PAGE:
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https://doi.org/10.5194/bg-2019-214
© Author(s) 2019. This work is distributed under
the Creative Commons Attribution 4.0 License.
https://doi.org/10.5194/bg-2019-214
© Author(s) 2019. This work is distributed under
the Creative Commons Attribution 4.0 License.

Research article 11 Jun 2019

Research article | 11 Jun 2019

Review status
This discussion paper is a preprint. It is a manuscript under review for the journal Biogeosciences (BG).

Biogeographical distribution of Microbial Communities along the Rajang River-South China Sea Continuum

Edwin Sien Aun Sia1, Zhuoyi Zhu2, Jing Zhang2, Wee Cheah3, Jiang Shan2, Faddrine Holt Jang1, Aazani Mujahid4, Fuh-Kwo Shiah5, and Moritz Müller1 Edwin Sien Aun Sia et al.
  • 1Faculty of Computing, Engineering and Science, Swinburne University of Technology, Sarawak Campus, Jalan Simpang Tiga, 93350, Kuching, Sarawak, Malaysia
  • 2State Key Laboratory of Estuarine and Coastal Research, East China Normal University, Zhongshan N. Road 3663, Shanghai, 200062, China
  • 3Institute of Ocean and Earth Sciences, University of Malaya, 50603 Kuala Lumpur, Malaysia
  • 4Department of Aquatic Science, Faculty of Resource, Science and Technology, University Malaysia Sarawak, 93400 Kota Samarahan, Sarawak, Malaysia
  • 5Research Center for Environmental Changes, Academia Sinica, Taipei 11529, Taiwan

Abstract. Microbial community composition and diversity in freshwater habitats, especially in lotic environments, are much less studied compared to marine and soil communities. The Rajang River is the main drainage system for central Sarawak in Malaysian Borneo and passes through peat domes whereby peat-rich material is being fed into the system and eventually into the southern South China Sea. Microbial communities found within peat-rich systems are important biogeochemical cyclers in terms of methane and carbon dioxide sequestration. To address the critical lack of knowledge about microbial communities in tropical (peat-draining) rivers, this study represents the first seasonal assessment targeted at establishing a foundational understanding of the microbial communities of the Rajang River-South China Sea continuum. This was carried out utilizing 16S rRNA gene amplicon sequencing via Illumina MiSeq in size-fractionated samples (0.2 and 3.0 μm GF/C filter membranes) covering different biogeographical features/sources from headwaters to coastal waters. The microbial communities found along the Rajang river exhibited taxa common to rivers (i.e. the predominance of β-Proteobacteria) while estuarine and marine regions exhibited taxa that were common to the aforementioned regions as well (i.e. predominance of α- and γ-Proteobacteria). This is in agreement with studies from other rivers which observed similar changes along the salinity gradients. In terms of particulate versus free-living bacteria, nonmetric multi-dimensional scaling (NMDS) results showed similarly distributed microbial communities with varying separation between seasons. Distinct patterns were observed based on linear models as a result of the changes in salinity along with variation of other biogeochemical parameters. Alpha diversity indices indicated that microbial communities were higher in diversity upstream compared to the marine and estuarine regions whereas anthropogenic perturbations led to increased richness but less diversity. Despite the observed changes in bacterial community composition and diversity that occur along the Rajang River to sea continuum, the PICRUST predictions showed minor variations. The results provide essential context for future studies such as further analyses on the ecosystem health in response to anthropogenic land-use practices and probable development of biomarkers to improve the monitoring of water quality in this region.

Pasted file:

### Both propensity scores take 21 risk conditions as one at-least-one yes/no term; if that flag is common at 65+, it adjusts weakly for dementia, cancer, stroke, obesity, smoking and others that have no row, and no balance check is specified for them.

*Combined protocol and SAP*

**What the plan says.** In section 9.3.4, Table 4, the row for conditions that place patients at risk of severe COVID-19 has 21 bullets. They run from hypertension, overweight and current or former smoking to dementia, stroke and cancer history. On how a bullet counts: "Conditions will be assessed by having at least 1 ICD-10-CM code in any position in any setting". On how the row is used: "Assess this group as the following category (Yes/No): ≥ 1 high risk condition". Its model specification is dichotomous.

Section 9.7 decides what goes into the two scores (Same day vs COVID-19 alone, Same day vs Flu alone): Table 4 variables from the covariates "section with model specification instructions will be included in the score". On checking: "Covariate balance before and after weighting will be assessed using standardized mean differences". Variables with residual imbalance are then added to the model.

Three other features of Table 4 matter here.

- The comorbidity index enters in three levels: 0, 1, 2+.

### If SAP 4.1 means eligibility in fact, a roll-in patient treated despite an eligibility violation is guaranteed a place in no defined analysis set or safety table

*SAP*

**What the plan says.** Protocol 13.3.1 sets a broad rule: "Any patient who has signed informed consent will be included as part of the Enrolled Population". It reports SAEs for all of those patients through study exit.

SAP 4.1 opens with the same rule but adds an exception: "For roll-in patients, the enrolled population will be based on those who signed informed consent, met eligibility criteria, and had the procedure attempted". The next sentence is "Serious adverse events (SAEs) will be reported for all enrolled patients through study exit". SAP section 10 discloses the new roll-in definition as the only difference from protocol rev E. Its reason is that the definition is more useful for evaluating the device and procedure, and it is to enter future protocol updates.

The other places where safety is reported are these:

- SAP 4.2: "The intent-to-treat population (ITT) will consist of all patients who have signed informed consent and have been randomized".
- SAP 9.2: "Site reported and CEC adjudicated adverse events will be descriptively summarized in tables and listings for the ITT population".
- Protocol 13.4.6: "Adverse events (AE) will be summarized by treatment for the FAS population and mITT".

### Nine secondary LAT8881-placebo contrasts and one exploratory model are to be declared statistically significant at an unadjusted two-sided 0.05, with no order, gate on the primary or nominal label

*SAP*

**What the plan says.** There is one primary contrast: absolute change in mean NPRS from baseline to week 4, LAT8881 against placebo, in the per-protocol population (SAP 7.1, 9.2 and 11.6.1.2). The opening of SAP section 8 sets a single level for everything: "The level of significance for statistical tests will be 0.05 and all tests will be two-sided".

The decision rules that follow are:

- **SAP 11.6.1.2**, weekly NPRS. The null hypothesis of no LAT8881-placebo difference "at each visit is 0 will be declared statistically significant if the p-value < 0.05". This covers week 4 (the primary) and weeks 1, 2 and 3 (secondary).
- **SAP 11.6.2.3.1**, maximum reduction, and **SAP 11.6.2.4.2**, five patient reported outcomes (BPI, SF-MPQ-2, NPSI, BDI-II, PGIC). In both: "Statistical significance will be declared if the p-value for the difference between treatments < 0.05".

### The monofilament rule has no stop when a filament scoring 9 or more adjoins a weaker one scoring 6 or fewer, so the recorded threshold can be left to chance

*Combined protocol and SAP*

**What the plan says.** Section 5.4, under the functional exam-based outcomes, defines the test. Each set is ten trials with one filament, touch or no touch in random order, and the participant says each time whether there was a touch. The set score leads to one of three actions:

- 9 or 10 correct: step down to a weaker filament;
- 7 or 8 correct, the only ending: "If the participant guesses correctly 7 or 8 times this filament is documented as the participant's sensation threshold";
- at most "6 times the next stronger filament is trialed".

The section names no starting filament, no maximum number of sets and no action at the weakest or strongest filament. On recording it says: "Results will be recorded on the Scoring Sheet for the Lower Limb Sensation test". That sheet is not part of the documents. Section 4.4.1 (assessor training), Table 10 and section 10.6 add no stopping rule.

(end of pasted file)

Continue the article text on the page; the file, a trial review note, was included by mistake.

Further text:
Edwin Sien Aun Sia et al.
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Short summary
Microbial community composition and diversity in freshwater habitats are much less studied compared to marine and soil communities. This study presents the first assessment of microbial communities of the Rajang River, the longest river in Malaysia, expanding our knowledge of microbial ecology in tropical regions. Areas surrounded by oil palm plantations showed the lowest diversity and other signs of anthropogenic impacts included the presence of CFB-groups as well as probable algal blooms.
Microbial community composition and diversity in freshwater habitats are much less studied...
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